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Virtual Afterlives Vex Lawmakers (What happens to Facebook when you croak?)

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posted on Apr, 10 2012 @ 07:45 AM
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When people die, they leave all kinds of mementoes. For most of us, it's manageable, if not emotionally trying, to go through their photos, old letters and other possessions and decide what goes to charity, what gets inherited and what gets tossed.

These days, that process is complicated by the existence of Facebook and Google+ pages, which compile many possessions in a digital format. So far, laws cover how loved ones can manage the remaining physical objects left behind after a death. But what of the virtual ones?

Several states are trying to deal with that question now. Oklahoma was the first. That state's law allows friends and relatives -- and most importantly, the executor of an estate -- to get control of Facebook accounts (provided the deceased lived in the state). Nebraska is proposing a similar measure, and there is some preliminary work on it being done in Oregon. In New York there is a proposal to name a "digital executor" before you die.


I'll admit, this is a complication I never really considered.

In fact, I have friends who've lost loved ones...and have created Facebook pages AFTER THEY DIED as a memorial or tribute to the deceased. I've written messages on these pages, usually of the "I miss you, Wish you happy birthday, etc". Obviously, these pages are more for the family and friends and a way to keep the memory alive. I believe it can be therapuetic for some to have these memorial pages, but also potentially problematic.

I was surfing the web, just clicking different topics, and I wound up on a blog that had a photograph of a young girl who was quite obviously extremely dead. She'd died in a car crash, and the photo showed her in the crumpled car. She was unrecognizeable....except for the fact that some creep had posted her name and before/after pictures on the website. The parents were devastated, of course, but they had to endure these disturbing images.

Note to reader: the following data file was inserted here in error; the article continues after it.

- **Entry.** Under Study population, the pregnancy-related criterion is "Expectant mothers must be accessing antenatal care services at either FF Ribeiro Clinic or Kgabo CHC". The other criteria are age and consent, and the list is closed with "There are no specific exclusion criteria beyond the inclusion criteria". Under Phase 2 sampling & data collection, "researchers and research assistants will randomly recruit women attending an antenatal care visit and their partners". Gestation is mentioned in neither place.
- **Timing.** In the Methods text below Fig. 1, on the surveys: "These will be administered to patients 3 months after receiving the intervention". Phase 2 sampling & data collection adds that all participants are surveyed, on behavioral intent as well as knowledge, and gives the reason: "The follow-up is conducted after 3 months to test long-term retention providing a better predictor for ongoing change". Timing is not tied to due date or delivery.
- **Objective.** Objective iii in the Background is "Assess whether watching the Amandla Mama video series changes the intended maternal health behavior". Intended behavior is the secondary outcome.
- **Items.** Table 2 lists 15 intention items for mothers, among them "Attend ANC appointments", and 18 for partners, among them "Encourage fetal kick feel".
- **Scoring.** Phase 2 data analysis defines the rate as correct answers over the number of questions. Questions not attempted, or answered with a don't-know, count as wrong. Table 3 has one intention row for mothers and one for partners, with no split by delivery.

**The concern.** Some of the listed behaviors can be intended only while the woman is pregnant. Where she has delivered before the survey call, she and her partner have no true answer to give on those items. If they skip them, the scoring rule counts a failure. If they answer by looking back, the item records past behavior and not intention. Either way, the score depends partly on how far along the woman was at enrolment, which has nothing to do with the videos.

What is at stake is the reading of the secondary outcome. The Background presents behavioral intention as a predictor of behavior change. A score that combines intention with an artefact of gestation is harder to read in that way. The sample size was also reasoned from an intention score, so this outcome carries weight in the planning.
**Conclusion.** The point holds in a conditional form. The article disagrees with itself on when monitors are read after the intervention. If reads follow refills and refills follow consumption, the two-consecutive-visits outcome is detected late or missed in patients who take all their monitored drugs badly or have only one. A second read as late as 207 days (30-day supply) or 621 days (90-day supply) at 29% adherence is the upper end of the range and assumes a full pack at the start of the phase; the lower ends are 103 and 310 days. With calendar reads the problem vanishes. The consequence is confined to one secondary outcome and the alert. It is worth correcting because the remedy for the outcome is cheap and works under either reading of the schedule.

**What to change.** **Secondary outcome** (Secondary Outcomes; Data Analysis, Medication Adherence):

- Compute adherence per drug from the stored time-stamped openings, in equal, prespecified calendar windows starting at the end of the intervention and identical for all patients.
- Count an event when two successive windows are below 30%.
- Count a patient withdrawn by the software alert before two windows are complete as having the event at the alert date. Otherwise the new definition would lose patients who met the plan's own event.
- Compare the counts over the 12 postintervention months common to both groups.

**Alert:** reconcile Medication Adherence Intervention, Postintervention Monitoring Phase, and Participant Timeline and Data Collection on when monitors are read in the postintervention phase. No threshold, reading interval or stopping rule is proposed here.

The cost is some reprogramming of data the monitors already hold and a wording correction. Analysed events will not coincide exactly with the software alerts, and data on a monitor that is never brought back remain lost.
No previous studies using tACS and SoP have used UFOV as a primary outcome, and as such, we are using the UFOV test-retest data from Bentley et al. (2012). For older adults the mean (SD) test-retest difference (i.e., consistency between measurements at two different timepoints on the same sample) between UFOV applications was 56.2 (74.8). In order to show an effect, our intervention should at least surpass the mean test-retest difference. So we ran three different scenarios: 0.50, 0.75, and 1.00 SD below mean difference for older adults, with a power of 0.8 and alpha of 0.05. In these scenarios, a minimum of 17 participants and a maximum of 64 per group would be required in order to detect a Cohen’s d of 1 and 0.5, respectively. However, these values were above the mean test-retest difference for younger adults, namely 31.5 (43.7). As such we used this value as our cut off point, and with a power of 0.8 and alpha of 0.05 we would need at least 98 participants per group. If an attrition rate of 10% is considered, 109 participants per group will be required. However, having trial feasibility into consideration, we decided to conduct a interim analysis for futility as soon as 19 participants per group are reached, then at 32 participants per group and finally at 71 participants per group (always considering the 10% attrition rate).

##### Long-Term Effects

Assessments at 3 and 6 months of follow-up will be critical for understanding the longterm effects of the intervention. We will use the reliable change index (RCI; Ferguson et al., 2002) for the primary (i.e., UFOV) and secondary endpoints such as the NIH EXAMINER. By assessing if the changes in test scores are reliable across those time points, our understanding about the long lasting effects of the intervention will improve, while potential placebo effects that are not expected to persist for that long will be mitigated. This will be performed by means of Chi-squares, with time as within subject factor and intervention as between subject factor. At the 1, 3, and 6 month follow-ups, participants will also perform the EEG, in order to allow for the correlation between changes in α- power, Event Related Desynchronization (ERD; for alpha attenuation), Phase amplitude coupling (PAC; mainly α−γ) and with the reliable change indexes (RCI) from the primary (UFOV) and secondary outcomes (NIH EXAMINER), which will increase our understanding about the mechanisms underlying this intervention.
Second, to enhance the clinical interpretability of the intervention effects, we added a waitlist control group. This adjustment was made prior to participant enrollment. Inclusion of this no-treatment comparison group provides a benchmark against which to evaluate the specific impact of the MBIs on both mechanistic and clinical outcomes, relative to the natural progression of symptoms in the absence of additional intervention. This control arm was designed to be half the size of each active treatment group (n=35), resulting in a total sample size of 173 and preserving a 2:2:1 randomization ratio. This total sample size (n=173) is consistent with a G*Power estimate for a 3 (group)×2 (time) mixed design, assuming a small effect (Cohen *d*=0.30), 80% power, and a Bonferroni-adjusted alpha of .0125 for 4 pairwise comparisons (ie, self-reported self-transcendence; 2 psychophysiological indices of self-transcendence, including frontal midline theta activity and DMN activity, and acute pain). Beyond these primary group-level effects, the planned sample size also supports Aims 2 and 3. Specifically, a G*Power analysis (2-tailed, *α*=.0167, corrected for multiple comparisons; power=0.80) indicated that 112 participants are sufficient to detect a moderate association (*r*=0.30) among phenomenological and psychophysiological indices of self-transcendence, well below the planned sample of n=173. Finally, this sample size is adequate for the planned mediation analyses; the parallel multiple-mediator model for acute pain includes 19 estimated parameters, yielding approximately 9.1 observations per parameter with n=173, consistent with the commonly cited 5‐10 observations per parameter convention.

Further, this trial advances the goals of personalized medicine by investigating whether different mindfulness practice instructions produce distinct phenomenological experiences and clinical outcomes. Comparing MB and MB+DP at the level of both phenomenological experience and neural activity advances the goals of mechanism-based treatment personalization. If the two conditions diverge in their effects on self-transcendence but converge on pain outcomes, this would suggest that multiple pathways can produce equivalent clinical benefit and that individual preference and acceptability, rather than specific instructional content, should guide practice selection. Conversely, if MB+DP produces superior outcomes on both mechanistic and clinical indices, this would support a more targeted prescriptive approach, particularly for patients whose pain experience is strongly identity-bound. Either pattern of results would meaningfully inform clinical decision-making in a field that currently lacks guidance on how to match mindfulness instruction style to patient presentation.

What do you think, ATS?




posted on Apr, 10 2012 @ 07:54 AM
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Facebook could do like MySpace, they have mydeathspace.com
when you die, your page gets mov ed I believe.



posted on Apr, 10 2012 @ 10:40 AM
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reply to post by smyleegrl
 


Just wait about 15 years when they start uploading consciousness. Then our social website accounts will keep communicating with people after we are dead.



posted on Apr, 10 2012 @ 03:35 PM
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Originally posted by smyleegrl
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When people die, they leave all kinds of mementoes. For most of us, it's manageable, if not emotionally trying, to go through their photos, old letters and other possessions and decide what goes to charity, what gets inherited and what gets tossed.

These days, that process is complicated by the existence of Facebook and Google+ pages, which compile many possessions in a digital format. So far, laws cover how loved ones can manage the remaining physical objects left behind after a death. But what of the virtual ones?

Several states are trying to deal with that question now. Oklahoma was the first. That state's law allows friends and relatives -- and most importantly, the executor of an estate -- to get control of Facebook accounts (provided the deceased lived in the state). Nebraska is proposing a similar measure, and there is some preliminary work on it being done in Oregon. In New York there is a proposal to name a "digital executor" before you die.


I'll admit, this is a complication I never really considered.

In fact, I have friends who've lost loved ones...and have created Facebook pages AFTER THEY DIED as a memorial or tribute to the deceased. I've written messages on these pages, usually of the "I miss you, Wish you happy birthday, etc". Obviously, these pages are more for the family and friends and a way to keep the memory alive. I believe it can be therapuetic for some to have these memorial pages, but also potentially problematic.

I was surfing the web, just clicking different topics, and I wound up on a blog that had a photograph of a young girl who was quite obviously extremely dead. She'd died in a car crash, and the photo showed her in the crumpled car. She was unrecognizeable....except for the fact that some creep had posted her name and before/after pictures on the website. The parents were devastated, of course, but they had to endure these disturbing images.

What do you think, ATS?



Yes i know what your talking about i came across that years ago, i believe they called her porschegirl.
Very sad and disturbing indeed.



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